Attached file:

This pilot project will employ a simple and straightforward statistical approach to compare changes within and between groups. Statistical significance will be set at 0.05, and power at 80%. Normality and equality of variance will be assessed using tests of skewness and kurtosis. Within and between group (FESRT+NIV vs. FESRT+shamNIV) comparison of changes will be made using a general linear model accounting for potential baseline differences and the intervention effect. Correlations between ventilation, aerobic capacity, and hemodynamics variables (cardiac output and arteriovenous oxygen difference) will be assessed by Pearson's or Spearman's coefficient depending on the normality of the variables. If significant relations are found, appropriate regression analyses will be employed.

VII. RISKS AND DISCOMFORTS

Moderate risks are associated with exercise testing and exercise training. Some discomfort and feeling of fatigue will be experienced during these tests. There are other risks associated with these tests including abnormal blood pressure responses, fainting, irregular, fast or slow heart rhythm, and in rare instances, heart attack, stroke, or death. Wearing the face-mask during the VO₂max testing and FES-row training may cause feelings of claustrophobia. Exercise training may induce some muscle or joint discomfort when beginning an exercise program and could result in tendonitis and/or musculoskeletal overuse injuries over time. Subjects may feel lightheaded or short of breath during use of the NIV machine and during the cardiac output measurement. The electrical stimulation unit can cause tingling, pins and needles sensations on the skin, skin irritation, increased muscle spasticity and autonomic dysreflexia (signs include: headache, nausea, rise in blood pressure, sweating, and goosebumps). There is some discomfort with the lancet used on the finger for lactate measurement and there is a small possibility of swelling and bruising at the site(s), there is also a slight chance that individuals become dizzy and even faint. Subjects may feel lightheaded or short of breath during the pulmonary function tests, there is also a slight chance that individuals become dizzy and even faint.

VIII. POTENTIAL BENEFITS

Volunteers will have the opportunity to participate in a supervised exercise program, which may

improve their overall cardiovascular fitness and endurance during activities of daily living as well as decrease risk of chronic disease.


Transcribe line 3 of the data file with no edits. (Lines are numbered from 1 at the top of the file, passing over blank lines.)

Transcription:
Moderate risks are associated with exercise testing and exercise training. Some discomfort and feeling of fatigue will be experienced during these tests. There are other risks associated with these tests including abnormal blood pressure responses, fainting, irregular, fast or slow heart rhythm, and in rare instances, heart attack, stroke, or death. Wearing the face-mask during the VO₂max testing and FES-row training may cause feelings of claustrophobia. Exercise training may induce some muscle or joint discomfort when beginning an exercise program and could result in tendonitis and/or musculoskeletal overuse injuries over time. Subjects may feel lightheaded or short of breath during use of the NIV machine and during the cardiac output measurement. The electrical stimulation unit can cause tingling, pins and needles sensations on the skin, skin irritation, increased muscle spasticity and autonomic dysreflexia (signs include: headache, nausea, rise in blood pressure, sweating, and goosebumps). There is some discomfort with the lancet used on the finger for lactate measurement and there is a small possibility of swelling and bruising at the site(s), there is also a slight chance that individuals become dizzy and even faint. Subjects may feel lightheaded or short of breath during the pulmonary function tests, there is also a slight chance that individuals become dizzy and even faint.